Makes me think of a George Carlin rant, about how we’ve softened the language:
I don’t like euphemisms, or euphemistic language. And American English is loaded with euphemisms. Cause Americans have a lot of trouble dealing with reality. Americans have trouble facing the truth, so they invent the kind of a soft language to protest themselves from it, and it gets worse with every generation. For some reason, it just keeps getting worse.
I’ll give you an example of that. There’s a condition in combat. Most people know about it. It’s when a fighting person’s nervous system has been stressed to its’ absolute peak and maximum. Can’t take anymore input. The nervous system has either (click) snapped or is about to snap. In the first world war, that condition was called ‘shell shock’. Simple, honest, direct language. Two syllables, ‘shell shock’. Almost sounds like the guns themselves. That was seventy years ago.
Then a whole generation went by and the second world war came along and very same combat condition was called ‘battle fatigue’. Four syllables now. Takes a little longer to say. Doesn’t seem to hurt as much. ‘Fatigue’ is a nicer word than ‘shock’. Shell shock! Battle fatigue.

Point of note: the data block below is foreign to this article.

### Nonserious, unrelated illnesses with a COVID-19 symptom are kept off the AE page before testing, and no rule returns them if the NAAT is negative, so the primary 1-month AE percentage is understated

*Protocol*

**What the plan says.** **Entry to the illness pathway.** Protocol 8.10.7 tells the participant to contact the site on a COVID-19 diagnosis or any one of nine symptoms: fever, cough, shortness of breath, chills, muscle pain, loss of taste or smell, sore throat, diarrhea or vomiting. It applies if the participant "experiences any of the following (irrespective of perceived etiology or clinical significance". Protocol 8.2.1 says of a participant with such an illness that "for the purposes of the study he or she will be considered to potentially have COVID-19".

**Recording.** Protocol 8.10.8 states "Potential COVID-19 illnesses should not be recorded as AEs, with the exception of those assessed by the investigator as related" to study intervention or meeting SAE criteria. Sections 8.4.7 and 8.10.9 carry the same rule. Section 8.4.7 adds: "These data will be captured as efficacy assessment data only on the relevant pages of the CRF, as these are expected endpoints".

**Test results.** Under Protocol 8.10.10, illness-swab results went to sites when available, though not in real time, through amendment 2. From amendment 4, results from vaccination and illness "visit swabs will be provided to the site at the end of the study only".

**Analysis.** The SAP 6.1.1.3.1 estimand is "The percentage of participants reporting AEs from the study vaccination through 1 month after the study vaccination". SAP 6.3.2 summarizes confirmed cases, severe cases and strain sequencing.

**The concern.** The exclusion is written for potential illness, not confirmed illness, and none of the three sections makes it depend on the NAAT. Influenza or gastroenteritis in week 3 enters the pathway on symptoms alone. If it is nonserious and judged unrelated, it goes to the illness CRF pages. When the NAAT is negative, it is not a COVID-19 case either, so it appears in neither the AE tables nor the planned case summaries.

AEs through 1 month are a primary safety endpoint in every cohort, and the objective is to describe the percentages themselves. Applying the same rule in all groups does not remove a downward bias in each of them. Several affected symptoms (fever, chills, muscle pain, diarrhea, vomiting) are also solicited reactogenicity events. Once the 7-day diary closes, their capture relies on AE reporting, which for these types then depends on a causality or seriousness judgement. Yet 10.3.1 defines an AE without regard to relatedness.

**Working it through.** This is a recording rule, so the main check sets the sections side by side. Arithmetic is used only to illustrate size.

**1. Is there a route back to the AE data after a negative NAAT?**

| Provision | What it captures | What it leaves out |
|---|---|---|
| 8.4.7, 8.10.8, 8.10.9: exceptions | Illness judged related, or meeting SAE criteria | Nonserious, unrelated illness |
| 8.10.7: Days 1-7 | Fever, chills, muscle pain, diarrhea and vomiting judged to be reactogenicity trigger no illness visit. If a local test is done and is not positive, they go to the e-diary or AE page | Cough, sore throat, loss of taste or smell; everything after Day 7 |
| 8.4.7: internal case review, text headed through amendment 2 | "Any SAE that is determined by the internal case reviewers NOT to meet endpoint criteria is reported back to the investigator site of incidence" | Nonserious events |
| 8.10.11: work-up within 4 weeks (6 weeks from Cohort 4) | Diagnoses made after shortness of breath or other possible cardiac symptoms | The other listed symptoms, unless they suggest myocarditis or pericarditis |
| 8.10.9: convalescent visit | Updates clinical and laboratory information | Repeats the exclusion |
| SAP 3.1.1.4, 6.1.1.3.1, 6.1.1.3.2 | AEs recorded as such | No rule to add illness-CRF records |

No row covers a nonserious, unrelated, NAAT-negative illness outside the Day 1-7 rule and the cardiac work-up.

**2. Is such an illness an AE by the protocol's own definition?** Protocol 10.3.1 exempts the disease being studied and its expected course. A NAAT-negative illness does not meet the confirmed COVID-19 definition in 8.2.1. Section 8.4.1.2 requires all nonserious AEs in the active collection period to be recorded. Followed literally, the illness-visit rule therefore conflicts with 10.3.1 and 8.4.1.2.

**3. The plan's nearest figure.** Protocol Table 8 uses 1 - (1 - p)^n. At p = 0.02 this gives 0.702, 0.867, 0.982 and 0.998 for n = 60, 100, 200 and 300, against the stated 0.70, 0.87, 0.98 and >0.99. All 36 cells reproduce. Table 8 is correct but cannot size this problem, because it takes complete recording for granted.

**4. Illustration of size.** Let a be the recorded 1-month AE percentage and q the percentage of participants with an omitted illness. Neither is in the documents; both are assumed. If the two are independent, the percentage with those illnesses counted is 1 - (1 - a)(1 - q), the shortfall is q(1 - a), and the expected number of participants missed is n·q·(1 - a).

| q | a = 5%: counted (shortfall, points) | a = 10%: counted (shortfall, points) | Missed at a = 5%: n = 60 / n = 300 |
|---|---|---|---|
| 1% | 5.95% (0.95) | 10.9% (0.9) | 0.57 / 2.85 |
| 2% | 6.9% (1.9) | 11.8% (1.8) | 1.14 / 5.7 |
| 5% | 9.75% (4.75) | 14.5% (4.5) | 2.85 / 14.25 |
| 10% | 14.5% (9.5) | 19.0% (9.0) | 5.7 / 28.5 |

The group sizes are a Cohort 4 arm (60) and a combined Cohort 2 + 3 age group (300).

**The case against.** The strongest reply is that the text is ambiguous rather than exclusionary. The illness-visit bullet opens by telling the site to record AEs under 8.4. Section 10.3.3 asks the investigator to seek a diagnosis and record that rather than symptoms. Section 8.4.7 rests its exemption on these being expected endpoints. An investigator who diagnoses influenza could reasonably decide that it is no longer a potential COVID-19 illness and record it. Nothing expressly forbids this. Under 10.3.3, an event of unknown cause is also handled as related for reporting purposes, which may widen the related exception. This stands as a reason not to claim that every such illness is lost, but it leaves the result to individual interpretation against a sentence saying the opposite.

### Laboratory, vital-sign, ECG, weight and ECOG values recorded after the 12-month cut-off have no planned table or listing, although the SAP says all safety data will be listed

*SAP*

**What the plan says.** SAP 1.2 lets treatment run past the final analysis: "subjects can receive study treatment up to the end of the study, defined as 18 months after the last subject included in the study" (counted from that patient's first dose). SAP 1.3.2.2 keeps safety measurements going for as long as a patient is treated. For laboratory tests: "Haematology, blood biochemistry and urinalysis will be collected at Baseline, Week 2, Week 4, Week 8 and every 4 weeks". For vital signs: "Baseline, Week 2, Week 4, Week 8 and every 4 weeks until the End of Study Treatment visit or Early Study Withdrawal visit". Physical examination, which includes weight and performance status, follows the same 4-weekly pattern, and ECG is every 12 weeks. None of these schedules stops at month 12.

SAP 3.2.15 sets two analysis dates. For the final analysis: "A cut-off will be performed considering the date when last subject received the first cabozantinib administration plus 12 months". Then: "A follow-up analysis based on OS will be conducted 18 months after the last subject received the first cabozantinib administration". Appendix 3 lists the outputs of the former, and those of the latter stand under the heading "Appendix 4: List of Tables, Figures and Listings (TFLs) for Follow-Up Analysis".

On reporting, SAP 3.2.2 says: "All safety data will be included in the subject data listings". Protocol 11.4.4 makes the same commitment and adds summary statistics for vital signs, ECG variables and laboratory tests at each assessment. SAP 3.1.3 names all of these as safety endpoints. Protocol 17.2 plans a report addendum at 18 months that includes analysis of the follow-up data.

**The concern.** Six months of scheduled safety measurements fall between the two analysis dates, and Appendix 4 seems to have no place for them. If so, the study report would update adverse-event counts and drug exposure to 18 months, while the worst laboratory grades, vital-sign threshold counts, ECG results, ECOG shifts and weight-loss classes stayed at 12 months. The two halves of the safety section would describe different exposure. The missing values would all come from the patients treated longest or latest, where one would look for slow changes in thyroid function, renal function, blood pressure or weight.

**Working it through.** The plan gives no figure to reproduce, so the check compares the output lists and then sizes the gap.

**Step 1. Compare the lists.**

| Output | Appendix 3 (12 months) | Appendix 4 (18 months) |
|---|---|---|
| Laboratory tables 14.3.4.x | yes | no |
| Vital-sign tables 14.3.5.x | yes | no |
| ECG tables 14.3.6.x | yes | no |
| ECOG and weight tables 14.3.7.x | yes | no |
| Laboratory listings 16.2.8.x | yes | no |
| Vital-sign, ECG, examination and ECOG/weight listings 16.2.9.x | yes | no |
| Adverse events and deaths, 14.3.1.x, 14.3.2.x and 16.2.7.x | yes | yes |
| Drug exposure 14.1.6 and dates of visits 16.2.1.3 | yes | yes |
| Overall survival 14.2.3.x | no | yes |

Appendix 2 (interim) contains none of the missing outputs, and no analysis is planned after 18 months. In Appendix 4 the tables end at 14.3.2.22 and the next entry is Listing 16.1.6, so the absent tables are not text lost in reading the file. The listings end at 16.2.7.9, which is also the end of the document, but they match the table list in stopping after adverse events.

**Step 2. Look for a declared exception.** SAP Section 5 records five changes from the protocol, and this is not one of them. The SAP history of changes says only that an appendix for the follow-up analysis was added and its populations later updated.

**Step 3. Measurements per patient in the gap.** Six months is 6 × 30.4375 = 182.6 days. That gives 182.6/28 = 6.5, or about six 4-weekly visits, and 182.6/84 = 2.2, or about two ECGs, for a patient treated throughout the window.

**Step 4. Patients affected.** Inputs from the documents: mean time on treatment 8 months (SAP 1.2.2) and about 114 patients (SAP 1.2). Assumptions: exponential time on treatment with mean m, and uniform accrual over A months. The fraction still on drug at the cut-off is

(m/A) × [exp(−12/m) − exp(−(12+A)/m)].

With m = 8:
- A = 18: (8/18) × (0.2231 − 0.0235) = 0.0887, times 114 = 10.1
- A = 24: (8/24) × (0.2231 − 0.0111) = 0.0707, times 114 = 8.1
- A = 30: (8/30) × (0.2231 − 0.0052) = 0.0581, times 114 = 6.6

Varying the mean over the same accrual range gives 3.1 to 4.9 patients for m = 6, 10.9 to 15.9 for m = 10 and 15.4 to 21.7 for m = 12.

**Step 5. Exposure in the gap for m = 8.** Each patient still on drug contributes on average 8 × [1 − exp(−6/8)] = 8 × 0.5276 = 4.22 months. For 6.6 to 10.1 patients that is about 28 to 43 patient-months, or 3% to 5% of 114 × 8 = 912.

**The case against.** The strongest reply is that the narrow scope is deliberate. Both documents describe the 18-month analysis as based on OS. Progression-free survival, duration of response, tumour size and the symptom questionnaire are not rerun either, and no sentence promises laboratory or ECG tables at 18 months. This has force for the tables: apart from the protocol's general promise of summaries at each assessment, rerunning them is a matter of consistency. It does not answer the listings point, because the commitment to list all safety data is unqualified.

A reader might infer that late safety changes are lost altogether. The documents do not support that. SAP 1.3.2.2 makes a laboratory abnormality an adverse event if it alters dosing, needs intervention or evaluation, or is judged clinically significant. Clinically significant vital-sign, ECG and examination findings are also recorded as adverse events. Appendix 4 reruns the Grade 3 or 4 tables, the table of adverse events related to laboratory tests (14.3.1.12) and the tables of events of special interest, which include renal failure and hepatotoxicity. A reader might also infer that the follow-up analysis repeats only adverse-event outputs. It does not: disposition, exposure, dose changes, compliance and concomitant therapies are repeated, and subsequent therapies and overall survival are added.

Then we had the war in Korea, 1950. Madison avenue was riding high by that time, and the very same combat condition was called ‘operational exhaustion’. Hey, were up to eight syllables now! And the humanity has been squeezed completely out of the phrase. It’s totally sterile now. ‘Operational exhaustion’. Sounds like something that might happen to your car.
Then of course, came the war in Viet Nam, which has only been over for about sixteen or seventeen years, and thanks to the lies and deceits surrounding that war, I guess it’s no surprise that the very same condition was called ‘Post-Traumatic Stress Disorder’. Still eight syllables, but we’ve added a hyphen! And the pain is completely buried under jargon. ‘Post-Traumatic Stress Disorder’. I’ll bet you if we’d of still been calling it ‘shell shock’, some of those Viet Nam veterans might have gotten the attention they needed at the time. I’ll betcha. I’ll betcha.
Yep, and generalizations—lots of generalizations. Shrinks and social workers like to lump the feeble minded in with those who’ve had inner ear injuries from percussions and/or field exhaustion (exhaustion that most civilians never know—hard labor with virtually no sleep for weeks).
[I was only National Guard, BTW, with no hardship tours. But I was combat (combat).]
BTW, I think thee is a term that predates “shell shock,” during the Civil War and after, it was called “Soldier’s Heart.”